The corona is a cloud of low-density plasma (hot ions) surrounding the Sun. Normally it is not visible, being obscured by the brightness of the Sun’s visible surface. It is beautifully revealed during a total solar eclipse. This moment of totality lasts for only a few minutes. Total solar eclipses usually occur less than once a year, and can only be seen from a small area of the Earth’s surface.

© York Films, Planetary Visions / Science Source 

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Little Mini Microfossils!

The images shown above are scanning electron micrographs of the internal siliceous skeletons of Radiolarians.  They are an amoeboid protozoa and have existed since the beginning of the Paleozoic era, producing an astonishing diversity of intricate shapes during their 600 million year history. Their silicate skeletons have pores through which pseudopodia (false feet) of protoplasm project. As it floats in ocean currents, the pseudopodia trap food particles on which the radiolarian feeds.

See more amazingly intricate Radiolarian skeletons

Radiolarians are found as zooplankton throughout the oceans of the world. Individual are normally in the size range of hundredths to tenths of millimeters. Some, however, may reach a millimeter or more, large enough to be seen with the naked eye. When a radiolarian dies, it’s shell sinks. After millions of years of radiolarian shells raining down on the sea floor, they accumulate in great quantities. Much of the sea floor of the deep oceans are covered in this radiolarian “ooze”.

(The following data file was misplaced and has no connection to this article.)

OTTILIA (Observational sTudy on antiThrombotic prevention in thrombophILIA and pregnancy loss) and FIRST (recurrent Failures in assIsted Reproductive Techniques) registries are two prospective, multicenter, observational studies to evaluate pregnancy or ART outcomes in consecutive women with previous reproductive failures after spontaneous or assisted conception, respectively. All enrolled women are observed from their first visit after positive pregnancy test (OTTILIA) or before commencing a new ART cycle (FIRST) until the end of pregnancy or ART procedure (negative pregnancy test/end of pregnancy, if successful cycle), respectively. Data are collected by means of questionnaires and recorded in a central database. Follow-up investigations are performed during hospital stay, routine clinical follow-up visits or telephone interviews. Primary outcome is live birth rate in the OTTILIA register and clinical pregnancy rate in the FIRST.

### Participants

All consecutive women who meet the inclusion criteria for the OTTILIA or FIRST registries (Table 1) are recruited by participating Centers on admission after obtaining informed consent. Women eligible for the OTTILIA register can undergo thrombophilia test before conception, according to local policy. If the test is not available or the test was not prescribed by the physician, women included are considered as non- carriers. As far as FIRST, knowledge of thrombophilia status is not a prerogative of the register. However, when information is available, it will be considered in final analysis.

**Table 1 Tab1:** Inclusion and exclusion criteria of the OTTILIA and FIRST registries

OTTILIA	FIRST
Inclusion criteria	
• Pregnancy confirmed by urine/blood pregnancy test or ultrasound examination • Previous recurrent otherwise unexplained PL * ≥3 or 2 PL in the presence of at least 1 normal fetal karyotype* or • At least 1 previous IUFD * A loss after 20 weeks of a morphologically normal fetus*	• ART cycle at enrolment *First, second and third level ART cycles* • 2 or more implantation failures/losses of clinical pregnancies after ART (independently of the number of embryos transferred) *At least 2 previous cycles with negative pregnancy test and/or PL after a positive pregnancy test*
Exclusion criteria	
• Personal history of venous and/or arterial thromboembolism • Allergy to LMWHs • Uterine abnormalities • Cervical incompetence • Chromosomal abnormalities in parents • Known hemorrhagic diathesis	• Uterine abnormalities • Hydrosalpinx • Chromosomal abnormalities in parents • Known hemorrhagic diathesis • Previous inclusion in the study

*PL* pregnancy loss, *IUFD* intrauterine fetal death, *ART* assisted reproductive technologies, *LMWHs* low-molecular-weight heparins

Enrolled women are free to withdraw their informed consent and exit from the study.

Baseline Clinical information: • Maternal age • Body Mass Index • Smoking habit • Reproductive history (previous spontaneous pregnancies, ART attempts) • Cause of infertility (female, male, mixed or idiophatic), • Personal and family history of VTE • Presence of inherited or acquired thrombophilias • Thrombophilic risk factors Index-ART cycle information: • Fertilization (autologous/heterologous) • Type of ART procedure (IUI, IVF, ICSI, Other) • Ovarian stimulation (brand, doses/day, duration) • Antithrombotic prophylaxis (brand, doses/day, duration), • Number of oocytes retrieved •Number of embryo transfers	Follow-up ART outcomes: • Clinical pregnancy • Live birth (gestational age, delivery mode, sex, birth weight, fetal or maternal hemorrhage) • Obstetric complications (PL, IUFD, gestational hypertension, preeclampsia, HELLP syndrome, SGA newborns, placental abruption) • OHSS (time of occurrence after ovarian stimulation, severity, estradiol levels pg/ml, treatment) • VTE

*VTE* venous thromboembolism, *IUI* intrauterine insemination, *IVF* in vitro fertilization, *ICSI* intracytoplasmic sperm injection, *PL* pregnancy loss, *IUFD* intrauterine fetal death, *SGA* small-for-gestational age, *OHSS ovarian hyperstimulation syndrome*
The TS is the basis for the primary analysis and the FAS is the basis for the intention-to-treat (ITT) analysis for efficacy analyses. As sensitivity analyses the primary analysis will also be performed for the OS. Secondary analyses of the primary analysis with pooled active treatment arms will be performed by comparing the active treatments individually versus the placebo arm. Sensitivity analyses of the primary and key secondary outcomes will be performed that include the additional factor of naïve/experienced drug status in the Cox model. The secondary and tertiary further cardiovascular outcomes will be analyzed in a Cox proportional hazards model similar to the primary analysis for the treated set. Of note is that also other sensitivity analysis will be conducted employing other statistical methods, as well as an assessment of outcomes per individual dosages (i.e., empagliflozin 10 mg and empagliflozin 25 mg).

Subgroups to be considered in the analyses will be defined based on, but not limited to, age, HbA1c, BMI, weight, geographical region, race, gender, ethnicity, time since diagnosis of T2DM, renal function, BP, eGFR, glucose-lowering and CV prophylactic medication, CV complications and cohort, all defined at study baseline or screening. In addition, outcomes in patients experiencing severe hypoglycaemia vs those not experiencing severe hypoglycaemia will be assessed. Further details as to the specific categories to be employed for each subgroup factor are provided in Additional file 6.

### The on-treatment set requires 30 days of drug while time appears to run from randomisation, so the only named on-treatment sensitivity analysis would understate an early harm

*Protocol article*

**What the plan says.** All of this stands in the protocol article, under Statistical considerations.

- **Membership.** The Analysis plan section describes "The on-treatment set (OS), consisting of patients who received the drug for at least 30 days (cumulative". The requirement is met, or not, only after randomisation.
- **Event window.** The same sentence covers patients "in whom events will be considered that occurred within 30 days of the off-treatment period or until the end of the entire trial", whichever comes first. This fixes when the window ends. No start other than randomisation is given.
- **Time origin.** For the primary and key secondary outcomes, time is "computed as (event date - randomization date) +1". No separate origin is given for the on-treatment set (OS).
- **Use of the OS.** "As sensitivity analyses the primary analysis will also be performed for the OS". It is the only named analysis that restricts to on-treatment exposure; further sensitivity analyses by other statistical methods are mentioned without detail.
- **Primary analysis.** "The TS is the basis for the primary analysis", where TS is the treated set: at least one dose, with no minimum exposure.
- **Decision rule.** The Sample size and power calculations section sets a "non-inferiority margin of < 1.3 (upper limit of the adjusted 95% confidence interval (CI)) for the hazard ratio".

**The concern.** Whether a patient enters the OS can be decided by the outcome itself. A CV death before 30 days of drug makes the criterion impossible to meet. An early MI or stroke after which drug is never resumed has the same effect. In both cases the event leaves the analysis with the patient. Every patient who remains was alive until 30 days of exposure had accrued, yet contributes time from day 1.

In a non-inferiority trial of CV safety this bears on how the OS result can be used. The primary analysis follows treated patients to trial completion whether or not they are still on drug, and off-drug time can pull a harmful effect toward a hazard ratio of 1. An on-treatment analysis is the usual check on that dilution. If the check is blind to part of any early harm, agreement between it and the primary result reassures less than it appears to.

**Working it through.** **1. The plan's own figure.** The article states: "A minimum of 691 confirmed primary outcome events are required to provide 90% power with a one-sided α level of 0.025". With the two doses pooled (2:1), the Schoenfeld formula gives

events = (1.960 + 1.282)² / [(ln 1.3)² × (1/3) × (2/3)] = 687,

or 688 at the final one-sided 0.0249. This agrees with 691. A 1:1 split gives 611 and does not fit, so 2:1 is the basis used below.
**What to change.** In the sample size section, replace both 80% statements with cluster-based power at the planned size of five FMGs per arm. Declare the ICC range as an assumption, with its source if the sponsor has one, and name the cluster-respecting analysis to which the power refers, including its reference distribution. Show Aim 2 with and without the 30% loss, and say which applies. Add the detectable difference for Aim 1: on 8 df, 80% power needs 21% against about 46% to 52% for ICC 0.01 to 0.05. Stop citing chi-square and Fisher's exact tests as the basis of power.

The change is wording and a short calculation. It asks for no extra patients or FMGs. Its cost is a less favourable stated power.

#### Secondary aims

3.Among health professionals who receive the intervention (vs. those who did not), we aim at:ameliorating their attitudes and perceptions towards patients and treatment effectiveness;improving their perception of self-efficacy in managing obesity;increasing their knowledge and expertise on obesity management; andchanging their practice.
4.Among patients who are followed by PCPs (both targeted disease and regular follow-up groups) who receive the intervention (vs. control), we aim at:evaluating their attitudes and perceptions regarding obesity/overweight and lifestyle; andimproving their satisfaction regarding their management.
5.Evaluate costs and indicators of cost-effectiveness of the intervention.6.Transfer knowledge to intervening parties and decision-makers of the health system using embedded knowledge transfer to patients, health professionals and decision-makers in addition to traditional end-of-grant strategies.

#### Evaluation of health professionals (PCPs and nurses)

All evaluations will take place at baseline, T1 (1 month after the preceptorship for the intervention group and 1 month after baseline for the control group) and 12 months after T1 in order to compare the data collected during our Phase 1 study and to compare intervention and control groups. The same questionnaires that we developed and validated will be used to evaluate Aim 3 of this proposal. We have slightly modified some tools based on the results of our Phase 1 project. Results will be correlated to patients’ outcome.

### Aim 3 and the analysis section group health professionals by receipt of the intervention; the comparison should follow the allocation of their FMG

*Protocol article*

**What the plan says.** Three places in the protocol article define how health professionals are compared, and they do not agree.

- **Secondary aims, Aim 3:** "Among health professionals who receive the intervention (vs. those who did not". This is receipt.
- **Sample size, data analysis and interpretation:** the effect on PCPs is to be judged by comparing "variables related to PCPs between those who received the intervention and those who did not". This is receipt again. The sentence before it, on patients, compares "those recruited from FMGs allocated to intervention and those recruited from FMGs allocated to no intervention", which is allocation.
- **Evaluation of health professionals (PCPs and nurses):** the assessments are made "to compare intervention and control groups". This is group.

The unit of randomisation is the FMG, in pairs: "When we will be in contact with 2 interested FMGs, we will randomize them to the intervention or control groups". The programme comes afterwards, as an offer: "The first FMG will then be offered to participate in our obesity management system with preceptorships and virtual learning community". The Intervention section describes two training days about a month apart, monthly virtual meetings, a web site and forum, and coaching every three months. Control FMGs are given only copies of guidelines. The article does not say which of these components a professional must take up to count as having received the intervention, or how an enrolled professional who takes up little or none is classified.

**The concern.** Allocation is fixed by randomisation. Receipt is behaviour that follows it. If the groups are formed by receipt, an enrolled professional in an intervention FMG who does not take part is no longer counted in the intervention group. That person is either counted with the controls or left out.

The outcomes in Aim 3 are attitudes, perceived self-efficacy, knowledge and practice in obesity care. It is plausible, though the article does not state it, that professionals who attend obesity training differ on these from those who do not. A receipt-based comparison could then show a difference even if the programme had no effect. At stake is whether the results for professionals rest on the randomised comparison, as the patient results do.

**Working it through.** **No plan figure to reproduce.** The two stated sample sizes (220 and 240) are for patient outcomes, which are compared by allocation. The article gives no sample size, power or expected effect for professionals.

All images above © Manfred Kage / Science Source

Blue LED Inventors Awarded Nobel Prize for Creating White LED Lighting Revolution!
by Sebastian Anthony/Extreme Tech
The three Japanese scientists who invented the first efficient blue LEDs in the mid 1990s have received the 2014 Nobel Prize in Physics. The invention of efficient blue LEDs was a foundational step in the creation of the bright white LED lights being produced by the likes of Cree and Philips, which are driving the most significant transformation in lighting technology since the invention of the incandescent bulb. Isamu Akasaki, Hiroshi Amano, and Shuji Nakamura will share the 8 million Swedish krona prize (approximately $1.1 million U.S.).
See more images of LED Technology
As you probably know, we’ve had red and green light-emitting diodes (LEDs) for a long, long time — but blue LEDs, for a variety of reasons, had evaded our scientists until fairly recently. This is why all of your old gadgets like TVs, VCRs & modems were adorned with red and green LEDs…until out of nowhere, at the end of the ’90s, blue LEDs were suddenly everywhere. The overuse of bright blue LEDs is a bit obnoxious in my opinion, but after some 40 years of using just red and green I can understand why device makers were suddenly keen to put blue LEDs on everything.